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United Mine Workers of America field representative Rufus Miller died in Hazard about 10 o’clock Monday night after being shot six times on the streets of Hazard, apparently by Perry County Deputy Sheriff Marion Banks. Miller had been active in the promotion of the Coal Carnival Festival of Hazard, which drew a crowd of more than 35,000. Miller and the deputy had been seen talking to each other shortly before the incident.

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The Coca-Cola Bottling Works and the Nehi Bottling Company are the latest two Letcher County businesses to sign contracts with the Committee on Industrial Organization (CIO). Charters have been installed and local unions are functioning at both work places. This comes after 100 percent of Whitesburg’s taxi drivers agreed to a CIO contract.

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The Breaks of the Big Sandy River will be added to Jefferson National Forest. A tract of 130,489 acres of land was accepted by the National Forest Reservation Committee during a meeting in Washington late last week. The action was strongly recommended by Kentucky Governor A.B. “Happy” Chandler and Virginia U.S. Rep. John W. Flanagan Jr., and Kentucky Senator Alben Barkley. “The way is now cleared for the Breaks to become one of the greatest tourist attractions in the country,” says a news release announcing the addition of the tract to the forest.

Thursday, September 11, 1947

Whitesburg sports fans enjoyed their first thrill on the newly lighted football field last Friday night when Whitesburg defeated Wayland, 31-0, before one of the largest crowds ever to attend a local game.

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The Community Theatre is now open in Blackey under the management of Fred. S. McComas. Coming movies are “Margie,” “Up In Mable’s Room,” “The Fabulous Dorseys,” and “Law of the Lash.” Movies show nightly at 6:30.

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M.F. Compton of Neon has opened and Army & Navy Store adjoining his shoe shop business in Neon.

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One of only two toll bridges remaining in operation in Kentucky — the Milton- Madison Bridge over the Ohio River — will begin operating without tolls after a “freeing ceremony” to be held sometime soon. Tolls are also still collected on the Rockport Bridge over the Green River in western Kentucky.

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A No. 2-sized can of Heinz Pork and Beans is now on sale for 16 cents at the A&L Grocery in Neon. A half-pint jar of Miracle Whip now costs 23 cents.

Thursday, September 12, 1956

The Letcher County Board of Education is taking bids for a nine-classroom addition to the Whitesburg High School gymnasium and hopes to award a contract for construction work on the planned $100,000 project next month.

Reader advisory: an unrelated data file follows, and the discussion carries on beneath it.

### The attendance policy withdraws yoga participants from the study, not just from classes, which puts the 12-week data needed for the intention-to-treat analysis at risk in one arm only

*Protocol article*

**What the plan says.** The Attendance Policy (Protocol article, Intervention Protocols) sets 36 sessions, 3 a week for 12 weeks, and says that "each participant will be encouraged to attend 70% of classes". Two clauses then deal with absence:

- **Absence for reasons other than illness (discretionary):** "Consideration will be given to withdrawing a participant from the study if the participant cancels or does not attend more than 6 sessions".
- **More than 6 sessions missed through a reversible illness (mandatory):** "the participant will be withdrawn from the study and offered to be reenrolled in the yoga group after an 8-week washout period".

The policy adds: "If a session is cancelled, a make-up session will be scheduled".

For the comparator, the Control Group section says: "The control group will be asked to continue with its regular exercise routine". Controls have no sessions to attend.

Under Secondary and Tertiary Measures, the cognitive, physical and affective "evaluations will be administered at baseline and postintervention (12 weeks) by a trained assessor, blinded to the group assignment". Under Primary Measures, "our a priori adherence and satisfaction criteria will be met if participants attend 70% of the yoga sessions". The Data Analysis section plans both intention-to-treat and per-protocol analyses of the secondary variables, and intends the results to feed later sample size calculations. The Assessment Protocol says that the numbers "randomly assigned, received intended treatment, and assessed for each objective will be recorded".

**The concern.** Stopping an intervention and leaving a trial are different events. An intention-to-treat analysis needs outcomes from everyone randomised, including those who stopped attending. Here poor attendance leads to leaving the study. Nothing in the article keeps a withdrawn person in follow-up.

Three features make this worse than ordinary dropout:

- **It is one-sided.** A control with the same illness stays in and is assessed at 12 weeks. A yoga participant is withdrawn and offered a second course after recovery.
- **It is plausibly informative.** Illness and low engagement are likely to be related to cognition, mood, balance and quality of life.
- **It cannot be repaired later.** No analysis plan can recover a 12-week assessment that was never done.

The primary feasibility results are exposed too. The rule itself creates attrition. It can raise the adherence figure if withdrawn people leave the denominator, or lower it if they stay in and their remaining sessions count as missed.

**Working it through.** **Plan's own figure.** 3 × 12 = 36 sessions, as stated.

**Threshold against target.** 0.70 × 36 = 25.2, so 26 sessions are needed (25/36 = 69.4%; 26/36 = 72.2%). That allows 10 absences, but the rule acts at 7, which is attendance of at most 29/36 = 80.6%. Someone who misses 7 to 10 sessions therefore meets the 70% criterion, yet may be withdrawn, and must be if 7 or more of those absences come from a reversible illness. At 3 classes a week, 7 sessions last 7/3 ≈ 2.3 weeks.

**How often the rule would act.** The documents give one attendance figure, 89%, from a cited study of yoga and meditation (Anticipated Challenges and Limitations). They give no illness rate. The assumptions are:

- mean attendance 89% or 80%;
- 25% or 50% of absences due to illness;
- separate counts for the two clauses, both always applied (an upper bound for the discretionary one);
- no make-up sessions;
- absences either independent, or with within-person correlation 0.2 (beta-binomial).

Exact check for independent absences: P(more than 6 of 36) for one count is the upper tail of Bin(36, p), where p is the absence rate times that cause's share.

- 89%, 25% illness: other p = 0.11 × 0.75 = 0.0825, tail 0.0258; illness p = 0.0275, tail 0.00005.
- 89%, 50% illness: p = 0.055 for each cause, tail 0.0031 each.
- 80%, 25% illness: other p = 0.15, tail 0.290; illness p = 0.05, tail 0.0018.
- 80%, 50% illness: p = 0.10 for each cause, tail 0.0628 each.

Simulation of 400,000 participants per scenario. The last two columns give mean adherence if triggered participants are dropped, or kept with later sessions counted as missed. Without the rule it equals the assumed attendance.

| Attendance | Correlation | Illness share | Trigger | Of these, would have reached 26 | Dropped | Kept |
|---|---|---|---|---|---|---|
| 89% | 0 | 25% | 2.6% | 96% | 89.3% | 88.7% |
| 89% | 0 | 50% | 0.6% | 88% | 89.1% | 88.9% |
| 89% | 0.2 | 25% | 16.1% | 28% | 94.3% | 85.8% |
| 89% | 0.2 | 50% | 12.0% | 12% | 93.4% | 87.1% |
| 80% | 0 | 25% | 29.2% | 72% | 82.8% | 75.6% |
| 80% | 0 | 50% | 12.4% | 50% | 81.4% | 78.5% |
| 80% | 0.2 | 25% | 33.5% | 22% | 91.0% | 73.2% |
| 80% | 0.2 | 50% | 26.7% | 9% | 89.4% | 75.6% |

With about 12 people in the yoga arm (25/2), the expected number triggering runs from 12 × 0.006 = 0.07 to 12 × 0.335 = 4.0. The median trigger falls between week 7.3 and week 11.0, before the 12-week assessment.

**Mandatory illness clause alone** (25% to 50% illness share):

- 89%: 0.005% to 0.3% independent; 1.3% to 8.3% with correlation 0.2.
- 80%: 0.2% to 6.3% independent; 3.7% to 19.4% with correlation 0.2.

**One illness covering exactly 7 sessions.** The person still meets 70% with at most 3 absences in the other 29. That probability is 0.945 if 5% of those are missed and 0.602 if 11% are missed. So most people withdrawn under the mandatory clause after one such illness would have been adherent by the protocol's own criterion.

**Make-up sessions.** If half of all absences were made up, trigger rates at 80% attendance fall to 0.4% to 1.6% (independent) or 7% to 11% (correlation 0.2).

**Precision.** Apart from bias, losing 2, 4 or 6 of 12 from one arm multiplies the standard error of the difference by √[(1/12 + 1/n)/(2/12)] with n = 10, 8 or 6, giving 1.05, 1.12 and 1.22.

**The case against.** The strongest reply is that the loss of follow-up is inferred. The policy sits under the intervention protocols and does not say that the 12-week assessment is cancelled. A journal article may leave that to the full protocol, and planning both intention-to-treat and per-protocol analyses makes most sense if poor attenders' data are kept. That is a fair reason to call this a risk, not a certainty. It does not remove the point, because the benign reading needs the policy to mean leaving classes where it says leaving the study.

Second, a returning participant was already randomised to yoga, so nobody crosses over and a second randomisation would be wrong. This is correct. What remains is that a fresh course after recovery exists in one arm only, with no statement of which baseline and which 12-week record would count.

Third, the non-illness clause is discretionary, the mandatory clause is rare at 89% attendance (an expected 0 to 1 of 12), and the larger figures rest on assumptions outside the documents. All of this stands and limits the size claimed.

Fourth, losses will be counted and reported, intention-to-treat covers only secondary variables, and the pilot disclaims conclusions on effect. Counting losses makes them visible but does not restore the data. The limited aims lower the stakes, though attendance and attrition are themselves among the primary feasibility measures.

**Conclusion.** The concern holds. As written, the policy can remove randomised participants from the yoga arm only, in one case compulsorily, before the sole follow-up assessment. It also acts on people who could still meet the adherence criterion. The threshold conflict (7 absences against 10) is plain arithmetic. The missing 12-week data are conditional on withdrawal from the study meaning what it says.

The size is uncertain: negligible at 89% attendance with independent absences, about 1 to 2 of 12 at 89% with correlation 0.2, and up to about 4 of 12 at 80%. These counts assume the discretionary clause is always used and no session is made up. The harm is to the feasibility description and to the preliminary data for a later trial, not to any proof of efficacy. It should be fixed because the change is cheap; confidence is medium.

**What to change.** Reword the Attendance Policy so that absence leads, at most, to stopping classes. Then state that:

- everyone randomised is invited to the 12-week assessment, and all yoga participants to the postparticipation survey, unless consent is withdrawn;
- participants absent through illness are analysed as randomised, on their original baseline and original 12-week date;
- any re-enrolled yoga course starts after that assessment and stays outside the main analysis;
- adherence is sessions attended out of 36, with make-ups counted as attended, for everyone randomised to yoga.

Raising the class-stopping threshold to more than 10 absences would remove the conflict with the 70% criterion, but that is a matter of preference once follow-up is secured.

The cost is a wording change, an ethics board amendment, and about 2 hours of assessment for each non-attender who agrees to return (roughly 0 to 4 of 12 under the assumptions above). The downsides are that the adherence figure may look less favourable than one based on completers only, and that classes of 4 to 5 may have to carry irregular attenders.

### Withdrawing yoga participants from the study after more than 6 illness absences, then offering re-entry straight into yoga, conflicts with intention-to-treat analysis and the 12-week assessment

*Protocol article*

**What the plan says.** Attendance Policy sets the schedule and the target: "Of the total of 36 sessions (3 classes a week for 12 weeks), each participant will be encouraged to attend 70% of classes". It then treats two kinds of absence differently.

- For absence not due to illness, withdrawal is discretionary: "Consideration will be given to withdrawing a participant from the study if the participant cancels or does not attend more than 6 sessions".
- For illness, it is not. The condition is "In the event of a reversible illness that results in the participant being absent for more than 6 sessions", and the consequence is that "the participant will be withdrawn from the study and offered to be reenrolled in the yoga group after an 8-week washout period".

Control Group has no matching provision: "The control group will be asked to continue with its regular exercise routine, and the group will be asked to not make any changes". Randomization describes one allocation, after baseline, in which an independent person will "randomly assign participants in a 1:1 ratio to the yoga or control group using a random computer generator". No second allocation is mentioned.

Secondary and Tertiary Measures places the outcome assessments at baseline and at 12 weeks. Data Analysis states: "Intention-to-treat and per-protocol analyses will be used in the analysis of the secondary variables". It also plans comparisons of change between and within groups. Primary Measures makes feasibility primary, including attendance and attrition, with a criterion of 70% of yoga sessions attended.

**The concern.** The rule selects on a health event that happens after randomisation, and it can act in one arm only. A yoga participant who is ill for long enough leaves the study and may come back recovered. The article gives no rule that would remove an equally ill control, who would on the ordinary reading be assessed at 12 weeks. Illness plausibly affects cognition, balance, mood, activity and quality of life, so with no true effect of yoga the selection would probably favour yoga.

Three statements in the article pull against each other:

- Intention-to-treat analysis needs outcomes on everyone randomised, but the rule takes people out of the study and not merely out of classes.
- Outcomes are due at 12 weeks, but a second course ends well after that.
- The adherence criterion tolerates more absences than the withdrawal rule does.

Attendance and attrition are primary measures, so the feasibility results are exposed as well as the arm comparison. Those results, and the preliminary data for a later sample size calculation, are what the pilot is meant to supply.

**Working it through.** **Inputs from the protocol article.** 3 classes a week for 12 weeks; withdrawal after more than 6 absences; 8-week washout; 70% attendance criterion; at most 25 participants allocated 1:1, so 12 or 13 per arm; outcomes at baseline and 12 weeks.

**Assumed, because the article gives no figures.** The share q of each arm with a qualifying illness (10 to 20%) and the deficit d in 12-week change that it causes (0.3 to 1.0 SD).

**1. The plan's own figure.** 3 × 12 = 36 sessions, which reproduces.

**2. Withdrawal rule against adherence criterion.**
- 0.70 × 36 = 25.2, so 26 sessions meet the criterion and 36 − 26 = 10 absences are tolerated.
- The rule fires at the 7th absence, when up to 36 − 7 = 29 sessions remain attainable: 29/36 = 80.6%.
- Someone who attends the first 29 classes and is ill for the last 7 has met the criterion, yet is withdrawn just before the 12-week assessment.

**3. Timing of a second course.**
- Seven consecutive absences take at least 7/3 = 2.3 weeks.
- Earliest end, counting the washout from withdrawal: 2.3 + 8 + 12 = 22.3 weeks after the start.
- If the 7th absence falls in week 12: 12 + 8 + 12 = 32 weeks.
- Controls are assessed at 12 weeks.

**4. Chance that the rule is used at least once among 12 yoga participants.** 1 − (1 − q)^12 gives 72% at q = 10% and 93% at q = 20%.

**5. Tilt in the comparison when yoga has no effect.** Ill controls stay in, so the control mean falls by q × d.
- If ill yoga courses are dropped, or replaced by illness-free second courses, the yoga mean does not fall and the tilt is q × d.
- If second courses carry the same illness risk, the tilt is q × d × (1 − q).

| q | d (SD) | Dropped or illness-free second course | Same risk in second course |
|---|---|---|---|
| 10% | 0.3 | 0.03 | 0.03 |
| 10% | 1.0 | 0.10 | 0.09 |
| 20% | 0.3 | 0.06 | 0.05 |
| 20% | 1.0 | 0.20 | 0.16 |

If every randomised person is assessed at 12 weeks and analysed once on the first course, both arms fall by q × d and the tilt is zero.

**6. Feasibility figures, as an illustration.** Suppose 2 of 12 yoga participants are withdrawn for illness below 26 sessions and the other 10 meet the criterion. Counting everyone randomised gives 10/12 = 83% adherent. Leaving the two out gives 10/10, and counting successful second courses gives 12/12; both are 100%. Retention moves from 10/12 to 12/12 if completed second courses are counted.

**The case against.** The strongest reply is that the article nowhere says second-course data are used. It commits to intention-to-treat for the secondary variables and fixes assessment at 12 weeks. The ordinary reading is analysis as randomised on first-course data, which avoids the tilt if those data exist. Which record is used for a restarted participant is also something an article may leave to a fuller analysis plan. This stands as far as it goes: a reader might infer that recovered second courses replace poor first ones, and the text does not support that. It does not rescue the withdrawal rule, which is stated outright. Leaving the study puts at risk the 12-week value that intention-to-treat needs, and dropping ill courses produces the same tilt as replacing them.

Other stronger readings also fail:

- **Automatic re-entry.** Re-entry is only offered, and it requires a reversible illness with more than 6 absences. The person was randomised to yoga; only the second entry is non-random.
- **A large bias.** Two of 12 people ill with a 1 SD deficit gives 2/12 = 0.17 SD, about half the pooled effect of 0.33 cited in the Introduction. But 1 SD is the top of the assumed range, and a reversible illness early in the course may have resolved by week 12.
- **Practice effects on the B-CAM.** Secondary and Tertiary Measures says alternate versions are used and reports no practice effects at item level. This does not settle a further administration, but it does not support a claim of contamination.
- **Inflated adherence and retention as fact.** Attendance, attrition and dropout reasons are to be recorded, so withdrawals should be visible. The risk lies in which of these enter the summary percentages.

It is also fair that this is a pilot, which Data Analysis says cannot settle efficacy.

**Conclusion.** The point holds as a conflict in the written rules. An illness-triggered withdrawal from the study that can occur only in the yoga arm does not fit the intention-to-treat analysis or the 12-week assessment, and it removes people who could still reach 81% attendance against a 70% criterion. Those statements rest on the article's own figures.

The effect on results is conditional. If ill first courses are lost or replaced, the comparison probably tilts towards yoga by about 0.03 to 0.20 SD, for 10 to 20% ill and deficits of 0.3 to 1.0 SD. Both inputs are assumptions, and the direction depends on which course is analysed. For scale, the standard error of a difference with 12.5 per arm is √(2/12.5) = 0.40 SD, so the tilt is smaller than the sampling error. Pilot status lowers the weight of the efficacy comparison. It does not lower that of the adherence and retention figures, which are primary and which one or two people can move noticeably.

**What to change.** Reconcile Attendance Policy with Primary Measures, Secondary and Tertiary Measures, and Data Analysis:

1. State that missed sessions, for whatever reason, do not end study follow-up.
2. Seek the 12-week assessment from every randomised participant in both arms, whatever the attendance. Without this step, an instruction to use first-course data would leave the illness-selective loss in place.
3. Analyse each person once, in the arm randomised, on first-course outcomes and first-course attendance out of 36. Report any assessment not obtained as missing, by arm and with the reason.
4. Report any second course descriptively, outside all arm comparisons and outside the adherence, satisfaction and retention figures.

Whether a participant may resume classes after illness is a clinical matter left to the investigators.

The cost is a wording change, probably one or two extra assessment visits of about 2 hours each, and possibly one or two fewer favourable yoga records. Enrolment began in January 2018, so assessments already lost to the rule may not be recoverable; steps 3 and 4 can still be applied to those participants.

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A North Carolina truck driver was killed and two other people were injured seriously in a bus-truck collision on U.S. 119 at Thornton Tuesday. Killed was Dewey Walser of Blowing Rock, N.C., who was pronounced dead on arrival at the Whitesburg hospital. Injured are bus driver Barney Gilliam and bus rider C.S. Holston. State Trooper Ottis Anderson said the wreck was caused when the bus swerved on the wet road and hit the truck head-on. The bus was on its way to Jenkins from Whitesburg when the mishap occurred about 8:30 a.m. The truck was hauling building blocks toward Whitesburg.

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Radio station WNKY of Neon will soon have four times its present broadcasting power. The Federal Communications Commission has granted the station permission to boost its facilities from 1450 kilocycles with 250 watts of power to 1480 kilocycles with 1000 watts of power. The station completed its first year of broadcasting on September 1.

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Funeral services were held in Sergent Wednesday for Mrs. Eva M. King Amburgey, who was one of four people killed Sunday in a traffic accident in near Lima, Ohio. Also killed were Mrs. Amburgey’s son-in-law, Corbin Earls, and her two grandchildren, Laverne Earls, 11, and Luther Earls, 7. The four were on their way to the Earls home in Flint, Michigan when the car occupied by the four swerved and was sitting sideways in the road when another car hit it broadside. The driver of the other car was not injured. Charges are not expected.

Thursday, September 7, 1967

The City of Whitesburg is preparing a formal protest to the Kentucky Water Pollution Control Commission concerning the opening of a limestone quarry on Pert Creek just below High Rock of Pine Mountain.

City officials fear the quarry, just being developed, will pollute the city’s water supply and destroy the effectiveness of a dam now being built on the North Fork of the Kentucky River near Whitesburg. The dam is designed to create a pool from which the city may draw water to supply the customers of the city water system.

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Amos Tyree, 38, was struck and killed by a hit-and-run driver on new KY 15 at the mouth of Dry Fork. Officers said Tyree apparently was killed almost instantly. State police are investigating the death by have made no arrests.

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Three Letcher County soldiers are assigned to Co. E, 18th Battalion, 5th Brigade, at Fort Knox for training. They are Pvt. Daniel E. Ashbrook, son of Mr. and Mrs. Vince Ashbrook, Sergent; Pvt. Jackie D. Peace, son of William Peace of Seco, and Pvt. Thomas L. Yonts, son of Mr. and Mrs. Lonzo Yonts of Deane.

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The Whitesburg Yellowjackets defeated Cawood 53-0 and Wheelwright 12-6 in games here over the Labor Day weekend. The Jenkins Cavaliers defeated the M.C. Napier Navajos 35-13.

Thursday, September 1, 1977

Four members of the Fleming-Neon High School football team — Steven Reach, Eddie Cantrell, Dallas Hollon and Arthur Cantrell — were injured by shotgun pellets during Friday night’s game at Wheelwright. The shots were aimed at a mobile home near the football field, splattering players and spectators by mistake, according to Kentucky State Police.